The idea of a “fitness age” has been floating around for a while now. When I took the online test, my result placed me at less than half my age. Flattering, but what does that really mean? My training at times takes age into account, but I have never felt constrained by it (and as a competitor, my age as given me an advantage, since I’m one of the youngest in my bracket). Is younger necessarily better?
Muscles, when exerted consistently, get tight. Between a build-up of lactic acid and an emphasis on a specific, abbreviated range of motion, a worked muscle becomes sore and contracted. Without intervention, the next work out becomes even more arduous, the results less and less impressive. That’s where mobility exercises come in—to relax and restore range of motion.
The ur-text of this type of body work is Kelly Starrett’s “Becoming a Supple Leopard,” which advocates approaching all movement—from sitting in a chair to lifting a barbell—with mindfulness. It’s so common to see this book
Like a lot of people, I’ve seen my running times slow over the years. (My PRs for a mile and a 400 meter sprint are from 2013 and 2012, respectively.) My number of strides per minute, though, (right + left) has remained the same: 184. I suspected that my stride length had diminished, though it didn’t seem any different to me.
A few weeks ago, I met with Chris Hinshaw, an expert running coach who works with CrossFit athletes on endurance. He confirmed my suspicions, and noted that studies have shown that while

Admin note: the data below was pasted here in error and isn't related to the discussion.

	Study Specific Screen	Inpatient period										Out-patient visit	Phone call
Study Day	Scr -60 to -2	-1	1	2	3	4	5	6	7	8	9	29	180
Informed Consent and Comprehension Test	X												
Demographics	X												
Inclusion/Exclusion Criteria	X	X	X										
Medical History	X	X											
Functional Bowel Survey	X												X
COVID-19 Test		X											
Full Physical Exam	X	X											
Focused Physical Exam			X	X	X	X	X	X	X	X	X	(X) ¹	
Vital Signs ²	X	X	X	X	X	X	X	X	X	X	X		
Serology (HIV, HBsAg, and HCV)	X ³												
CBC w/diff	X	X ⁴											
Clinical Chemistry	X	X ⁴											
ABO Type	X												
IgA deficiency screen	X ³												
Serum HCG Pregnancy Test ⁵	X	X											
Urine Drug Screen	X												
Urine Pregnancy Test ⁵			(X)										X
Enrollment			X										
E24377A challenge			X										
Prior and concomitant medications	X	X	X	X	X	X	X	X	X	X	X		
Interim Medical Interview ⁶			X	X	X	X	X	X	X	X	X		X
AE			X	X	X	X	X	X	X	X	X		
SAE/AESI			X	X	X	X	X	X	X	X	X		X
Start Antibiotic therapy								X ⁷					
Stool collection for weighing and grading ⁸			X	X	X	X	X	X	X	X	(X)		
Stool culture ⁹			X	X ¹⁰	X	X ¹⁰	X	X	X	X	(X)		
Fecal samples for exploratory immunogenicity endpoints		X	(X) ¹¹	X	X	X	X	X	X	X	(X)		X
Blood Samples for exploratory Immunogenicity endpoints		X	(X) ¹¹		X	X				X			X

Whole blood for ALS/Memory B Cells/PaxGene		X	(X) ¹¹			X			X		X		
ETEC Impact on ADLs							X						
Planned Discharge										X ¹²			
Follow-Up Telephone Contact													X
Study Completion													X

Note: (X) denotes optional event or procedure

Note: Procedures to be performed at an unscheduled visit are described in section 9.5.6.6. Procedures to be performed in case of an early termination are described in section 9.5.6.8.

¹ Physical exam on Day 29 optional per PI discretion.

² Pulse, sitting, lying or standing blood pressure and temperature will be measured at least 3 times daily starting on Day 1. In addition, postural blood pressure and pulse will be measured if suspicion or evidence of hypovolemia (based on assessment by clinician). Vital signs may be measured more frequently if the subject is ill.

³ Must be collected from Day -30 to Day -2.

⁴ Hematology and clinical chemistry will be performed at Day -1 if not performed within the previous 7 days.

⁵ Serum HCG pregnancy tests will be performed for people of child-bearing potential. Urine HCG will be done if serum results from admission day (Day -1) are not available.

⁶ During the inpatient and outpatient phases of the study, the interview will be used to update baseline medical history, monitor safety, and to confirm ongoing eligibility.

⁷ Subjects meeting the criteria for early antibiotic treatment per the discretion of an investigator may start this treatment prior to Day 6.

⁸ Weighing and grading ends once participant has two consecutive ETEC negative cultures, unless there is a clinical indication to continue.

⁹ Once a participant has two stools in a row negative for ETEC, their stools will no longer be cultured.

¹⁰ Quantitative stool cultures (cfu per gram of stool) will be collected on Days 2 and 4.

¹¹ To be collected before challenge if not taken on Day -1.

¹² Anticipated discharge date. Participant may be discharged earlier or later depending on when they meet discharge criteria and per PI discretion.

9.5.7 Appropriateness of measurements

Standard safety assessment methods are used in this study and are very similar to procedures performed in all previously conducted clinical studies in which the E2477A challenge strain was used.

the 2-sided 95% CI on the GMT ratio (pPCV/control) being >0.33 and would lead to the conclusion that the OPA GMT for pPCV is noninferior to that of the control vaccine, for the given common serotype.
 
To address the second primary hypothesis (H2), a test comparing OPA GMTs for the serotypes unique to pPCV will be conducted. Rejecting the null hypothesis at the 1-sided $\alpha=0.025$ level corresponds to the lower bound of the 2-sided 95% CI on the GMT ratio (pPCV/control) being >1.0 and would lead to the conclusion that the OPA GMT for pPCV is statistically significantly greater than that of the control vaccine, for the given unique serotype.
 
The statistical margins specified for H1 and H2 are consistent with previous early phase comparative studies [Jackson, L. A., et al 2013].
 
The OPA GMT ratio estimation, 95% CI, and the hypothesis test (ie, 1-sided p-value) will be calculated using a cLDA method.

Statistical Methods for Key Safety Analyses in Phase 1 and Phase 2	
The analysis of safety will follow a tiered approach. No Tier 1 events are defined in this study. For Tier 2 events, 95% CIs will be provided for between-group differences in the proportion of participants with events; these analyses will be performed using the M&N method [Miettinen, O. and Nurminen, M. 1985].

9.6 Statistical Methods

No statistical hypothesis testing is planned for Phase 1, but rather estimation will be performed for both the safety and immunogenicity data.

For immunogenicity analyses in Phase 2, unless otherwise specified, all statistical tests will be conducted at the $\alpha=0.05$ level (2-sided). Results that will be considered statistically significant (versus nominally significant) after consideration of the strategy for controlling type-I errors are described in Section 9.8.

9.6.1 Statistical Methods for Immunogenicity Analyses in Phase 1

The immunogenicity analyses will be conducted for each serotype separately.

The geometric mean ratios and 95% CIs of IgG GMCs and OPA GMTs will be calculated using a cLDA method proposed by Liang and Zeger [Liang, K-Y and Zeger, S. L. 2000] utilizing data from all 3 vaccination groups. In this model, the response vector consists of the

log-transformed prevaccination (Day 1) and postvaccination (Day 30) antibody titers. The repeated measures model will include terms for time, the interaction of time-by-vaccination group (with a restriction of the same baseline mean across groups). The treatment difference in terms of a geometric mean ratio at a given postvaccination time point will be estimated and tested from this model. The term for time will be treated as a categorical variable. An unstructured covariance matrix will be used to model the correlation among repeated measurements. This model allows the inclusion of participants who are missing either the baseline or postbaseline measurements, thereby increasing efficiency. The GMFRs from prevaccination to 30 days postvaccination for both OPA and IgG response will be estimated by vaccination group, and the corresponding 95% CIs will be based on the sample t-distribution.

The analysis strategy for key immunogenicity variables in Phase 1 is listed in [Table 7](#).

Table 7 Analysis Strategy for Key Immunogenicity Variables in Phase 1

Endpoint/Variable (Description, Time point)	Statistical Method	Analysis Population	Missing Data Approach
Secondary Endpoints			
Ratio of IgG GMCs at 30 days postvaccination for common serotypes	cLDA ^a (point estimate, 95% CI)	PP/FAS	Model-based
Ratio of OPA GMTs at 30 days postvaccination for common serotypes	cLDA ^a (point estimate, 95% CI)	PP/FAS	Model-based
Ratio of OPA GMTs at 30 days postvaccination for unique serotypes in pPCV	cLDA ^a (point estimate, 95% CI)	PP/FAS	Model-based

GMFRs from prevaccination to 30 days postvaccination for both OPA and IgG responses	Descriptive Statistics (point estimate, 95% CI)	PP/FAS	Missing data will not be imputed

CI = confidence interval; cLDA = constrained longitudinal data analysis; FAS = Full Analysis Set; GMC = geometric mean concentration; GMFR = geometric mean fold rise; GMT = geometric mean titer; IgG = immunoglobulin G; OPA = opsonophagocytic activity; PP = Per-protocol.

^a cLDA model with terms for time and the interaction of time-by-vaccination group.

“What is my perfect weight?” is a question which has vexed me ever since I started to train for competition. If you ask the weightlifters, they will tell you to train heavy, since more mass can push and pull more volume. If you ask the gymnasts, they’ll claim featherweight makes it easier to move through space. And the endurance people say, forget weight: body-fat percentage—fuel on board and the capacity to tap into it—matters most. So the answer, like everything else, falls to the individual athlete to decide.
I love food. When I look at my fridge, I want to see pleasure, not obligation. Not antithetically, training also demands that I eat thoughtfully. I need to eat not only for taste, but for performance.
I follow a plan that ensures that I have energy when I need it, in balanced proportion (more or less 40% carb-30% protein-30% fat) without the sluggishness that follows a heavy meal (I eat about 1800 calories per day). But I’m often traveling between gyms during the day, which means I don’t have time to
During the last few weeks, Jessica and I have spent about half of our daily training time focused on strengthening the little muscles that often get missed or “worked around” during the faster pace of a timed workout.
At least three days a week for the last month, we have started our day with a shoulder warm-up routine, called Crossover Symmetry. Several of the specialized coaches we consult suggested the routine as a way to improve shoulder mobility and stability. It takes five minutes to perform eight easy movements. Among other things, it addresses the